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NHS trials "world-leading" initiative to cut prostate cancer diagnoses to just days

Published on 05/03/18 at 10:37am
Image Credit: Ptrump16

The NHS has revealed plans to cut the average diagnosis times for prostate cancer from six weeks to less than one week by trialling a “world-leading” approach which leverages a new, more accurate scanning method.

The method promises to bring down diagnosis times by conducting a biopsy in patients with suspicious MRI scans the same day, eliminating the need for multiple outpatient visits over a series of weeks.

Traditionally, diagnosis relies upon an MRI scan followed by the provision of around a dozen tissue samples via biopsy, taken with a needle through the rectum to identify growths on the prostate. The new method, known as RAPID, utilises multi-parametric MRI or mpMRI to generate much higher quality imagery and means that 33-40% of patients can avoid a biopsy altogether. For those who still require a biopsy, the prostate can be comprehensively mapped by overlaying 3D MRI scans with ultrasound images, allowing for accurate targeting of suspect tissues, which can then be sampled through the perineum, which reduces the risk of infection by around 2-6%.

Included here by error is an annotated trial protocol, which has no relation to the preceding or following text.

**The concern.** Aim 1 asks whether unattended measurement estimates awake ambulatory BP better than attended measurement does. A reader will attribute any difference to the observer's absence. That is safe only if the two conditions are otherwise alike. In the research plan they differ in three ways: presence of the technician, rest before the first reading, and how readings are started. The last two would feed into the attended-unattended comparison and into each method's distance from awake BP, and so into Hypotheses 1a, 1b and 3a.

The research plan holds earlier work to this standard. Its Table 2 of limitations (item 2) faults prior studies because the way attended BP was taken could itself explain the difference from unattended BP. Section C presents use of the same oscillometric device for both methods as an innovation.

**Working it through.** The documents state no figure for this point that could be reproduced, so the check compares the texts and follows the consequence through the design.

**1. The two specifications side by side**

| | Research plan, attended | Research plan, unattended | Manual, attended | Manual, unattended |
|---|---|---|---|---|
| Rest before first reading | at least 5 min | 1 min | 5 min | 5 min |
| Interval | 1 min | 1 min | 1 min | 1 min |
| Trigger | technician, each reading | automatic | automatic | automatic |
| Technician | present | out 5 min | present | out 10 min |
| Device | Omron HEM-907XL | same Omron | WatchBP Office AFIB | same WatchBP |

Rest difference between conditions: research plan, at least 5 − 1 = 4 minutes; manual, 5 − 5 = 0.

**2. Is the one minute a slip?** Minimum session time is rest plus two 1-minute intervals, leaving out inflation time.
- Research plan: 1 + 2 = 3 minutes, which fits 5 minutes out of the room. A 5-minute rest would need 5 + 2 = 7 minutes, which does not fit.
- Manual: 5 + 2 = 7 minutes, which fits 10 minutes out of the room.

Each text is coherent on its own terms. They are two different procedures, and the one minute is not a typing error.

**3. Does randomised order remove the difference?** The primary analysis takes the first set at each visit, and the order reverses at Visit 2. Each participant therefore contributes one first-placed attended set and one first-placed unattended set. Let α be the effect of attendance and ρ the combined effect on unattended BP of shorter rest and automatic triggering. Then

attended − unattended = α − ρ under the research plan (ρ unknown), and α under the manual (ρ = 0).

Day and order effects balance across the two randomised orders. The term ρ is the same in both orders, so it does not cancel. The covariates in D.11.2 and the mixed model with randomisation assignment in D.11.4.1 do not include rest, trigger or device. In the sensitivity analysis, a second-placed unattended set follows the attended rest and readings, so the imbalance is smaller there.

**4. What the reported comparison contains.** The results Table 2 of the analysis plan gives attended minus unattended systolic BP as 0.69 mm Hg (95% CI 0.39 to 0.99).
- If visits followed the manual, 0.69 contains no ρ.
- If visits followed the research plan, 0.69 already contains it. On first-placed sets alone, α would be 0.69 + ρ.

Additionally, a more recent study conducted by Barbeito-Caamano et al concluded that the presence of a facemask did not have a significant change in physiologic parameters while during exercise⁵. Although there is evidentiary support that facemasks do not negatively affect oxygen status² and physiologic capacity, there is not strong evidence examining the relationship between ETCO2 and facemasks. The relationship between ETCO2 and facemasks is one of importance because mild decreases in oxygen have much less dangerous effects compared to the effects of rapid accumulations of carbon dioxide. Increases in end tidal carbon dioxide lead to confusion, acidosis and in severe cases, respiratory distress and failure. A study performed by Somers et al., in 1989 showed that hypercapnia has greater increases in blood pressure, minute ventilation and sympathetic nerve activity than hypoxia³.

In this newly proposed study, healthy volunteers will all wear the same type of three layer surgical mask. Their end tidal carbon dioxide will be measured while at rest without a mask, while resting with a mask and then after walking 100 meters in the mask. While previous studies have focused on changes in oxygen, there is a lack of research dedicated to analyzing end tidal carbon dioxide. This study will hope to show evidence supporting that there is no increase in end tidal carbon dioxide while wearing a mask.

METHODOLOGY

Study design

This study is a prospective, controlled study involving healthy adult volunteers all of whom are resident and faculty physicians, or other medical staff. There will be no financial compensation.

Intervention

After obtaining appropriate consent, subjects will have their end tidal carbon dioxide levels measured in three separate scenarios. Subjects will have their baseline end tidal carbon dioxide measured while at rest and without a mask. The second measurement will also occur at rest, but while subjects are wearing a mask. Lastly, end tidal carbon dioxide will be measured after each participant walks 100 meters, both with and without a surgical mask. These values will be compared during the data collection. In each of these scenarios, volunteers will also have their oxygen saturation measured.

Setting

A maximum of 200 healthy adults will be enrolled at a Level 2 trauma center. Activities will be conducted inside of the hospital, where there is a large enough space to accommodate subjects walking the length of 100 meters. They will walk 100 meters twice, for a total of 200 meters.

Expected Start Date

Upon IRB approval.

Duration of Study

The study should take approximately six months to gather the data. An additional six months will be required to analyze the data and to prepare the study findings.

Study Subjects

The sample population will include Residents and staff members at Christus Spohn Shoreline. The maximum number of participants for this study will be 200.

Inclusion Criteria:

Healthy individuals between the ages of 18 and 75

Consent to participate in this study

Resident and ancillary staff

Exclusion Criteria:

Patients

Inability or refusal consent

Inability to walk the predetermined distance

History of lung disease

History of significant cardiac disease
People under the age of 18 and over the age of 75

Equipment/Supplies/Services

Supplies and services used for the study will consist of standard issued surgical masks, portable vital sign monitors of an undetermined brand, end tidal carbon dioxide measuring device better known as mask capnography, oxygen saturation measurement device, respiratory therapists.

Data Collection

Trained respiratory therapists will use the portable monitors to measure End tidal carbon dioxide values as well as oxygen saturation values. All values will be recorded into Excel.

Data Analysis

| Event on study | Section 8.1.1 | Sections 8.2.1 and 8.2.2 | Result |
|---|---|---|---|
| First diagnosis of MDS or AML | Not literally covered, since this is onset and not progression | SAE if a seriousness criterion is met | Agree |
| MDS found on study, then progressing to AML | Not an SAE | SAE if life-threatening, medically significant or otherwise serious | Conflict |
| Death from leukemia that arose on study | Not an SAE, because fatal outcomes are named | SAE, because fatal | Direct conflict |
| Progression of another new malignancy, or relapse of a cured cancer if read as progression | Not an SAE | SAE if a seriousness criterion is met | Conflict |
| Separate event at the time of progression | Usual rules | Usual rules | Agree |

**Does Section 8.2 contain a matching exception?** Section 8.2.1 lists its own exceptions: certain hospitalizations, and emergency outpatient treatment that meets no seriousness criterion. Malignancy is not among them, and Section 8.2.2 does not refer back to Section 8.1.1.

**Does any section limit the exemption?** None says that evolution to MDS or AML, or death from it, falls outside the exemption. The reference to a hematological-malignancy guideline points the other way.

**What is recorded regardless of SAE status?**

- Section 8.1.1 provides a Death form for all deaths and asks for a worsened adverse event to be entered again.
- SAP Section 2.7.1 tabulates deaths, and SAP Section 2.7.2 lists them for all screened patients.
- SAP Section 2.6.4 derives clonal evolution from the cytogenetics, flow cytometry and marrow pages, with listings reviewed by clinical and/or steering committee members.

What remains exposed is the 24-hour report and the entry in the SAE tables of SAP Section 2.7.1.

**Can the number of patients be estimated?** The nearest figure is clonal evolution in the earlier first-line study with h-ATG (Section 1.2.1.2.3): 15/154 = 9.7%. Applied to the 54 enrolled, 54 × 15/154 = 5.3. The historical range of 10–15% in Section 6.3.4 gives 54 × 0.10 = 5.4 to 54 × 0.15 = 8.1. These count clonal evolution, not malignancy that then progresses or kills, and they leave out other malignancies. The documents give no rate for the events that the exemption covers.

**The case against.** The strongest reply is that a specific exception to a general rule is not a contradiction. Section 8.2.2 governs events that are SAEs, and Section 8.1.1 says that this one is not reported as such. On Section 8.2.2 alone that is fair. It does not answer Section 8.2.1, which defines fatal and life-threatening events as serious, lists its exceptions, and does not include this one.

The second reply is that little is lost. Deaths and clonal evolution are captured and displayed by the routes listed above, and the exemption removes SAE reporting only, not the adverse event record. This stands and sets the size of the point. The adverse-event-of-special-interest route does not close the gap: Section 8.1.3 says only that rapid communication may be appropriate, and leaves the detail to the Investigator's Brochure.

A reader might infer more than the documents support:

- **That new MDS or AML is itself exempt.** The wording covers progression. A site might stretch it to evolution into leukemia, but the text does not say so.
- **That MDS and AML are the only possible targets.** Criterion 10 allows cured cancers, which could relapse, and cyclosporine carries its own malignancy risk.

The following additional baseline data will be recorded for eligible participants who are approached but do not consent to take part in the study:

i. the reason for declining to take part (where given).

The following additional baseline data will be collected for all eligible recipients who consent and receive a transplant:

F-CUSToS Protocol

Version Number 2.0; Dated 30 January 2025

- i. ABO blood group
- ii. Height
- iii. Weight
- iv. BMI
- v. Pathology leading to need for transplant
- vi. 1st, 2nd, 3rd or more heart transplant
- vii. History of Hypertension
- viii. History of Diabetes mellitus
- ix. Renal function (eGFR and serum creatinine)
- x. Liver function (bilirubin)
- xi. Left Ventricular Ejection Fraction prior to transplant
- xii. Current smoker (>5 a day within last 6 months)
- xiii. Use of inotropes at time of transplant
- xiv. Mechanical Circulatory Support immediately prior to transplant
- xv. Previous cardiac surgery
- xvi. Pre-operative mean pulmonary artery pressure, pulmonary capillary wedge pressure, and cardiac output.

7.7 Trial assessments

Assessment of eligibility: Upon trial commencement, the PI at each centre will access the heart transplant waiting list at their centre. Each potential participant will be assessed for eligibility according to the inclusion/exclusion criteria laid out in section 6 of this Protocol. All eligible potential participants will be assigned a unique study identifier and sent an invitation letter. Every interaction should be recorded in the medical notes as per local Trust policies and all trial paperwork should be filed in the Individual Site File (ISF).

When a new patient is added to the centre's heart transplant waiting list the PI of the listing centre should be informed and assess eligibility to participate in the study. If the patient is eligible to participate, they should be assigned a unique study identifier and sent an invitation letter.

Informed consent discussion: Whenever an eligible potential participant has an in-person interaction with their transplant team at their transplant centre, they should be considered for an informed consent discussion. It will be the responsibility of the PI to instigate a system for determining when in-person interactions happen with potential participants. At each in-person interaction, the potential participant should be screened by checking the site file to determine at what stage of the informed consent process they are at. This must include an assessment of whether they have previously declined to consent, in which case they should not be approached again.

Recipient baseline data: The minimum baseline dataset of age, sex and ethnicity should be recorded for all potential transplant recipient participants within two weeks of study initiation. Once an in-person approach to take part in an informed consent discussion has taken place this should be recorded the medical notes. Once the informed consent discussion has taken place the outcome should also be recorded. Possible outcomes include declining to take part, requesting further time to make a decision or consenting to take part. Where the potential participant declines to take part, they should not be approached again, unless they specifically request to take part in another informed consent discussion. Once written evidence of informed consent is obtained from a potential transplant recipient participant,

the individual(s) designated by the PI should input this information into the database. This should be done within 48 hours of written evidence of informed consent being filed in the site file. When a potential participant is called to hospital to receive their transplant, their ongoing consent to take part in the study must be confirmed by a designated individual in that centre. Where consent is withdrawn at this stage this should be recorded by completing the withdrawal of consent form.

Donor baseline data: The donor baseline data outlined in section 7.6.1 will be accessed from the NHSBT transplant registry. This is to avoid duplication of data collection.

“Imperial College Healthcare NHS Trust has been at the forefront of innovation and for prostate cancer diagnosis, it was no different. Having helped deliver the evidence for using MRI before prostate biopsy, it only made sense for the Trust to lead on this, enabling our local population to benefit from having the best diagnostic pathway,” explained Professor Hashim Ahmed, Consultant Urologist at Imperial College Healthcare NHS Trust and new chair of NHS England’s Clinical Expert Group for Prostate Cancer. “We have achieved quicker time to diagnosis of prostate cancer and quicker times to treatment than ever before. Our results show by using this new pathway we are doing fewer biopsies. In fact, the men that do need biopsies are having state-of-the-art precise biopsies that are finding aggressive cancers earlier and we believe this will lead to better outcomes following treatment."

The trial is being carried out at London’s Charing Cross Hospital, Epsom Hospital and Queen Mary’s Hospital in Roehampton by West London Cancer Alliance RM Partners, scanning an estimated 5,000 men over the course of two years.

Matt Fellows

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